The book Being Mortal by Dr. Atul Gawande addresses the question of how medicine can help people not only live better lives, but die better deaths. The book inspired Piragash Swargaloganathan, a senior majoring in Human Biology, Health and Society (HBHS), to pursue a minor in gerontology and ultimately consider end-of-life issues as he pursues a career in medicine.
This year, Swargaloganathan will receive the Kendal at Ithaca Scholarship for students interested in pursuing careers in gerontology. The scholarship was established by an anonymous Cornell alumnus living at Kendal of Ithaca, a continuing care retirement community located a mile from the Cornell campus.
After reading the book, Swargaloganathan began working towards a gerontology minor as part of his bachelor’s degree.
“I believe the conventional understanding of adult development and aging in the American popular culture is one of decay, and these beliefs persist even among the medical providers, which shapes their medical practice,” he said. “Being educated with the fundamentals of adult development and having acquired the tools to understand the continuing research in the field of gerontology will positively shape my conception of the process aging and older adults that will have a positive effect on my future patients.”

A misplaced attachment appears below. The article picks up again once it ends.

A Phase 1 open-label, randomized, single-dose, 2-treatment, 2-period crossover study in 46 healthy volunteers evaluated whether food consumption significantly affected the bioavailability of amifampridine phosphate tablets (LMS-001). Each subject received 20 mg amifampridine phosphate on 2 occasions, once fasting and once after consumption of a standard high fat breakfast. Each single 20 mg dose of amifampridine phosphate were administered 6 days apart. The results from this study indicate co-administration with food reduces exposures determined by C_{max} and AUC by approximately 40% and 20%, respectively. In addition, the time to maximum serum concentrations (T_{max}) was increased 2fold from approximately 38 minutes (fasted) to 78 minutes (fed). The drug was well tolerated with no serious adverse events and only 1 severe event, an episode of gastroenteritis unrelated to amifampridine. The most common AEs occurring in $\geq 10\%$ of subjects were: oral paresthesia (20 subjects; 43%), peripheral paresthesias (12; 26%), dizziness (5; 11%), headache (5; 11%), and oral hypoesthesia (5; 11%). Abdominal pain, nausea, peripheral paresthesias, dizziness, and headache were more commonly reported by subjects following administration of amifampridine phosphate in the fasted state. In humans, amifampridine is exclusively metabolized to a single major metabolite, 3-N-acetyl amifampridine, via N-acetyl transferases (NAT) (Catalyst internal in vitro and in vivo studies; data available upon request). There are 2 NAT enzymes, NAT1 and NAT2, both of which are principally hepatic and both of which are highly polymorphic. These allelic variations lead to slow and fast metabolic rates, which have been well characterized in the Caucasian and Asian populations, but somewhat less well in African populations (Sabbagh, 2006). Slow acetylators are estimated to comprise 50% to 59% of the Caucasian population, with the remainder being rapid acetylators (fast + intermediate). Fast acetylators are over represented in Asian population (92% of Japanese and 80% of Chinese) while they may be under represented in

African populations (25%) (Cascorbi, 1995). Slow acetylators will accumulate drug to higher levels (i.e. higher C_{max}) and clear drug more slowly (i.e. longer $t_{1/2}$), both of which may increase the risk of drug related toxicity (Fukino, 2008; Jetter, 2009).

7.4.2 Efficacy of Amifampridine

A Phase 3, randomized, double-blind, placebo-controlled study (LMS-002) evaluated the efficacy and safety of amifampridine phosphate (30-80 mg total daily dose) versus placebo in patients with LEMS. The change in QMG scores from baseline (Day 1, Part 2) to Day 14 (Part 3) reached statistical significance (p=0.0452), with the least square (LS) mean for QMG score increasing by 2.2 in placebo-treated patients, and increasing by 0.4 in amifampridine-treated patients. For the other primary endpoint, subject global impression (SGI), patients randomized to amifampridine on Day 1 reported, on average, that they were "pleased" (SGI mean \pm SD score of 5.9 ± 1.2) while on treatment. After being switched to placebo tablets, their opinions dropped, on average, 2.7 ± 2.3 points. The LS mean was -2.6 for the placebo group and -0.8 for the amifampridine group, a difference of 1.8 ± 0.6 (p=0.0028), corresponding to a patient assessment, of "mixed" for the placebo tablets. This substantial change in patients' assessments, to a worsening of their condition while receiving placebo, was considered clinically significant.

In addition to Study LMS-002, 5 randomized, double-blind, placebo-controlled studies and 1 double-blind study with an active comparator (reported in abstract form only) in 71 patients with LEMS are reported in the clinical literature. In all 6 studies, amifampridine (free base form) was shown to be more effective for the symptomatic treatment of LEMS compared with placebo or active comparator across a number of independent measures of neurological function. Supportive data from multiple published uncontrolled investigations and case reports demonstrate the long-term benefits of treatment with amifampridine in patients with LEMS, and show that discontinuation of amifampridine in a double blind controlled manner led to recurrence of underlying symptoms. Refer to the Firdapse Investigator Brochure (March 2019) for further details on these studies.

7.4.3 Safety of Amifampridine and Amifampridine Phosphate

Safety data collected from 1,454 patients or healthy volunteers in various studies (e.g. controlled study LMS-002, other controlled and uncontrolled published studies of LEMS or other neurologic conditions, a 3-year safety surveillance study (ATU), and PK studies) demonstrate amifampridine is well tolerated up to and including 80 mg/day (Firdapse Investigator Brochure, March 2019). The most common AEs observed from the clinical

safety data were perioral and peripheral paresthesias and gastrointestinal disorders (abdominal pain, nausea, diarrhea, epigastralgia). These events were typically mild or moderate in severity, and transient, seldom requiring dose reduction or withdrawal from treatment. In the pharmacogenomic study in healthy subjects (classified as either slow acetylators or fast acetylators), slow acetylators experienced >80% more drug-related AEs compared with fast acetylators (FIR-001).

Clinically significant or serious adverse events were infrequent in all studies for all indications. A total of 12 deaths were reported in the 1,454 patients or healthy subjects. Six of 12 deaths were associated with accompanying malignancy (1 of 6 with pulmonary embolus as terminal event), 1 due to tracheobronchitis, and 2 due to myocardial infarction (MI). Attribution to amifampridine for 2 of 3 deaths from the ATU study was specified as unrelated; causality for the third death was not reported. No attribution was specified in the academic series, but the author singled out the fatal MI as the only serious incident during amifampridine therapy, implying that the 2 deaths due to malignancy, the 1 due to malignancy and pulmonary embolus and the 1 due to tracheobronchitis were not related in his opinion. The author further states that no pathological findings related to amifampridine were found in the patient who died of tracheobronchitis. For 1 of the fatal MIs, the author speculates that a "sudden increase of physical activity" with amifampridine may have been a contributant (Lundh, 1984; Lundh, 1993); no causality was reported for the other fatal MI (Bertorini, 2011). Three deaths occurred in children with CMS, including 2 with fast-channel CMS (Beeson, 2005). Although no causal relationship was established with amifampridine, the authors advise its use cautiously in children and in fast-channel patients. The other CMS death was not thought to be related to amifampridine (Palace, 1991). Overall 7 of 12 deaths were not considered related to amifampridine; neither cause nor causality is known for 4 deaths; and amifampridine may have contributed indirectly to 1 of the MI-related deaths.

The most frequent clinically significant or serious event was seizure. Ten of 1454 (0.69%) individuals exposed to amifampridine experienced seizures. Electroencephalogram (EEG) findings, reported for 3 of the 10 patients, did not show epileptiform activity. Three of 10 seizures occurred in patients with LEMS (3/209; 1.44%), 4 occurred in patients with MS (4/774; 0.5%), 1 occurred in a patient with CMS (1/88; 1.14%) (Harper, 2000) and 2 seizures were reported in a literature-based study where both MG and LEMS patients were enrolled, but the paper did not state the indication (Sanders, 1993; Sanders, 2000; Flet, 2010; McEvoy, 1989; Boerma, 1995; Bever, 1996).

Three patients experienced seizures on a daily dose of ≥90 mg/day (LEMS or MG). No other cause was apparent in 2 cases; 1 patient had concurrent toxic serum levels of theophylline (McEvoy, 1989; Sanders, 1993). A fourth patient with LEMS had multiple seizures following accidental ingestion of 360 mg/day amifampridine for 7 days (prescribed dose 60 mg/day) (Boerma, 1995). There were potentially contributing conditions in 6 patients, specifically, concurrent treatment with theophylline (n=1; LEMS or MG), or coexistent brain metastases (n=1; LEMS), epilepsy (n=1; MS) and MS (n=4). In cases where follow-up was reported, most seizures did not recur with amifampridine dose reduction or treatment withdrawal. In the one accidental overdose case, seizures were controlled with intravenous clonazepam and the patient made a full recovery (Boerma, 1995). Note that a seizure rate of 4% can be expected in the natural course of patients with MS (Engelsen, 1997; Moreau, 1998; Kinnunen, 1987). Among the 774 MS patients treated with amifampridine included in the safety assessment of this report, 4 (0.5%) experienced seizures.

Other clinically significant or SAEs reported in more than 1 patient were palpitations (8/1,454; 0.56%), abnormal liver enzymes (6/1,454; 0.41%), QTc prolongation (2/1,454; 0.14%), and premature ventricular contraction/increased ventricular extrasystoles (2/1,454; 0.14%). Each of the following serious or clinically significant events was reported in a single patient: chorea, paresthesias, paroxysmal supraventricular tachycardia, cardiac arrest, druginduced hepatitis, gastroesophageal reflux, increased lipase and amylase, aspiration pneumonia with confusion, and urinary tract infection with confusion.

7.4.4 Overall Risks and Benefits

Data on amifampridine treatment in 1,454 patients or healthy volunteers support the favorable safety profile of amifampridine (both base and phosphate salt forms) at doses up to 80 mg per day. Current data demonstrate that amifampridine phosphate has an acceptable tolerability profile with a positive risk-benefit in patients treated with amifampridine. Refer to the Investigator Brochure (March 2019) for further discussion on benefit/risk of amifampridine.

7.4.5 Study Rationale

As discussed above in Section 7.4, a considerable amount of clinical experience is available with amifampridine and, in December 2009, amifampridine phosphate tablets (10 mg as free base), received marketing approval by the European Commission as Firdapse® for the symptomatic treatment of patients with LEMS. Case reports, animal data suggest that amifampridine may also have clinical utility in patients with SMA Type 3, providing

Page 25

In addition to gerontology studies, Swargaloganathan is the president of Student Veterans of America – Cornell chapter and the outreach coordinator of the Cornell Undergraduate Veteran Association. In these roles, he has advocated for Cornell’s acceptance and support of non-traditional students and adult learners, such as veterans.
“What impressed the jurors about Piragash’s application was his strong commitment to support adult education and life-long learning, particularly his engagement for veterans, as well as his dual career aspirations as a practitioner and educator working with older adults,” said Corinna Loeckenhoff, the director of Cornell’s gerontology minor program.
Swargaloganathan has participated in undergraduate research in Professor Barbara Strupp’s Maternal Choline and Cognition Lab and Professor Gary Evans’ Children’s Economic Behavior Study for more than two years.
“Both of these experiences combined have given me an interdisciplinary experience of scientific research in social sciences and applied sciences that can be a gateway to understanding and conducting gerontology research,” he said.
This is the 18th year of the Kendal at Ithaca Scholarship. The donor, who built a career in the corporate world after graduating from Cornell in the 1940s, first learned about gerontology work at Cornell by participating in a study about the transition to living in a retirement community.
The donor’s goal was to build a lasting link between Kendal at Ithaca and Cornell so that “more students have a chance to learn about the colorful, interesting lives and careers of retirees, and more residents have an opportunity to better understand students of today – their hopes, thoughts, and dreams.